Oil producers want U.S. to restrict imports

New Mexico and West Texas oil producers are gearing up for a national effort to draw all major U.S. oil basins into a grassroots movement to restrict crude imports from overseas.

Leaders of the Panhandle Import Reduction Initiative, which launched in April in the Permian Basin, are seeking public meetings and rallies in other oil-producing zones to convert what’s now a regional initiative into a national movement, said Daniel Fine, associate director of the New Mexico Center for Energy Policy, who is working with local producers.

Those efforts will kick off in September with a presentation at the fourth Southeastern New Mexico Energy Summit in Carlsbad. After that, initiative leaders expect to hold public meetings in other shale oil basins, including the Bakken in Montana and the Dakotas and the Eagle Ford in South Texas.

“We’ll take it to Carlsbad first, and then it goes national,” Fine said. “We want to organize public rallies with producers and field workers whose jobs are at stake. This is a grassroots effort in the basins where the oil bust has taken place.”

The initiative is a reaction to the Organization of Petroleum Exporting Countries’ aggressive oil-pumping policies since mid-2014, which have helped drive global oil prices to ten-year lows and thrust domestic U.S. production into crisis. Initiative leaders say those policies were a deliberate effort by the mid-Eastern members of OPEC, particularly Saudi Arabia, to drive U.S. producers out of business.

Banning crude imports from overseas would undercut OPEC’s ability to manipulate prices, they say, and allow U.S. producers to ramp up domestic production to supply the U.S. market.

Today, about 50 percent of domestic demand is supplied by imports from the Mid-East, and foreign control of the market is growing, Fine said. From January-June, imports jumped by 10.5 percent, while domestic output declined by more than 400,000 barrels a day.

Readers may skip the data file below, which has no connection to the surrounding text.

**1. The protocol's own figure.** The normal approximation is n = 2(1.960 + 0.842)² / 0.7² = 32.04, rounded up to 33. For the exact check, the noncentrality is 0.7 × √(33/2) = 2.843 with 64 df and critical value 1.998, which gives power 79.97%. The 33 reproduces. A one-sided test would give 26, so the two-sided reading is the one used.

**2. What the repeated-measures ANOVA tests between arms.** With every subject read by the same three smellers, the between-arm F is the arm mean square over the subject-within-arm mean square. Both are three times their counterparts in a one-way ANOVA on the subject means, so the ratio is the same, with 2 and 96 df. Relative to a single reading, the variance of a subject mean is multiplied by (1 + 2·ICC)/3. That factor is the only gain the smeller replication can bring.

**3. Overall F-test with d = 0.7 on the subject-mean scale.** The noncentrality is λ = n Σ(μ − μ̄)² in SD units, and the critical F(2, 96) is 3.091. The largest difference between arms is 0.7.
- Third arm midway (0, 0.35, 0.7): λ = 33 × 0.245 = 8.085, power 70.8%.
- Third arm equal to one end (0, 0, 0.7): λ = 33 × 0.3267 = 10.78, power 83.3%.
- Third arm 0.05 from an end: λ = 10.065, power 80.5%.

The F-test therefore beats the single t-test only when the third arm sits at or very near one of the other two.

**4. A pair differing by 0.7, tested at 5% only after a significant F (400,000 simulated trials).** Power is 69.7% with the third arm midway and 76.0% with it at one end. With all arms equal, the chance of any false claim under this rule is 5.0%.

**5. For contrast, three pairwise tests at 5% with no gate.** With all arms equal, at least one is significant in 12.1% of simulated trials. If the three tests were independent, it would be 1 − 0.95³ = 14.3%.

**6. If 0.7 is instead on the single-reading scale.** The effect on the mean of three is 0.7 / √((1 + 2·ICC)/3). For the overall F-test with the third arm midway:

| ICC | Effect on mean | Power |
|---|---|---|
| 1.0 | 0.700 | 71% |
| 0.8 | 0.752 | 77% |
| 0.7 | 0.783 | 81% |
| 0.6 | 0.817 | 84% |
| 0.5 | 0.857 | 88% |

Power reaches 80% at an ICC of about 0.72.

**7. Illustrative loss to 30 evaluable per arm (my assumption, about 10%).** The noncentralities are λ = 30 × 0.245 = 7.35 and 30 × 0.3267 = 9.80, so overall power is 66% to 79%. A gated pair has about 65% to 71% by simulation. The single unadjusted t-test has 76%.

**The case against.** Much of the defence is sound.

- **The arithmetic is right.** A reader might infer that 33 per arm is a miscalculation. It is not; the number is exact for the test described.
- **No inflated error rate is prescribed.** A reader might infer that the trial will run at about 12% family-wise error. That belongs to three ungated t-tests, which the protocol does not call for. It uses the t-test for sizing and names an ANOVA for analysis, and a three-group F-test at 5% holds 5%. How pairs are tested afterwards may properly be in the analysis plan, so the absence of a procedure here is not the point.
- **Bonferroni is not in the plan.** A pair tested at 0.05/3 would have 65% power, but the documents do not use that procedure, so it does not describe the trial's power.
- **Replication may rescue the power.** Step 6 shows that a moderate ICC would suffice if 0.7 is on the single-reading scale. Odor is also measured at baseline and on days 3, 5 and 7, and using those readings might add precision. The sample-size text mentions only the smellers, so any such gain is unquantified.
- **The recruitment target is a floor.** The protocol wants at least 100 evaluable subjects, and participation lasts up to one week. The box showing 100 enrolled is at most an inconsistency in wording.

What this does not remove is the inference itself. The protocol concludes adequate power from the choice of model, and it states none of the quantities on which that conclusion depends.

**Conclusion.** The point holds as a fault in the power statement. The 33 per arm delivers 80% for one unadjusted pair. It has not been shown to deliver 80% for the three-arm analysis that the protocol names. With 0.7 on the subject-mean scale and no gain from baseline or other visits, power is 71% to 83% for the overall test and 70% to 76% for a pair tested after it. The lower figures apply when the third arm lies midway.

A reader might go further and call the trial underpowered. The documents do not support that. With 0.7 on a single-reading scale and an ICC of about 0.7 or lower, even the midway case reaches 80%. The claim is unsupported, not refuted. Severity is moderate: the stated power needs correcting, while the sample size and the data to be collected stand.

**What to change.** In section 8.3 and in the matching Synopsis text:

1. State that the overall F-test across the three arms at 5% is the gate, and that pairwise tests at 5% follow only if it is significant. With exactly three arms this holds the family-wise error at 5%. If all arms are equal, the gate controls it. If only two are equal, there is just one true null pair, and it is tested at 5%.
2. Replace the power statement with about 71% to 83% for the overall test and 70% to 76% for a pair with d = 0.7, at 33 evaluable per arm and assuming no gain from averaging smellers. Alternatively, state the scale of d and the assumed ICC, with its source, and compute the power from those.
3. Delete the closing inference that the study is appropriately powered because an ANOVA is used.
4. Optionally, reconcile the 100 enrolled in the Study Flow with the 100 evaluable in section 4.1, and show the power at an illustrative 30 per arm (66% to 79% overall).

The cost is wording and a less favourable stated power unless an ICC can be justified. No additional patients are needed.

“Why are we buying imports from the Mid-East when OPEC has launched an offensive to basically shut down our industry?” Fine said. “It’s the same oil we’re producing in our shale basins where we have great supplies to meet market need. We can be completely self-sufficient, so let’s cut off over-supply of cheap imported oil.”

Initiative leaders will present their proposal to whomever wins this year’s elections, asking the new president to use executive authority to cease crude shipped from overseas by March 1. Only imports from Canada and Mexico would be allowed.

“It would break OPEC’s back with respect to price manipulation and lead to market prices set by U.S. supply and demand,” said Tom Cambridge, owner and chairman of Cambridge Production in Amarillo, Texas.

The movement has so far garnered support from about 600 producers and other industry sectors in New Mexico and West Texas, Fine said.

By and large, it’s led by small, independent producers, who are the ones most hurt in the oil bust, said John Yates Jr. of Yates Petroleum in Artesia.

“Import reductions would help stabilize the smaller companies and independents who are the most impacted, and it would put a lot of people back to work,” Yates said. “It would allow producers to make it through the downturn, while helping the state and federal governments with taxes and royalties. It’s incumbent on everyone to make sure we survive this.

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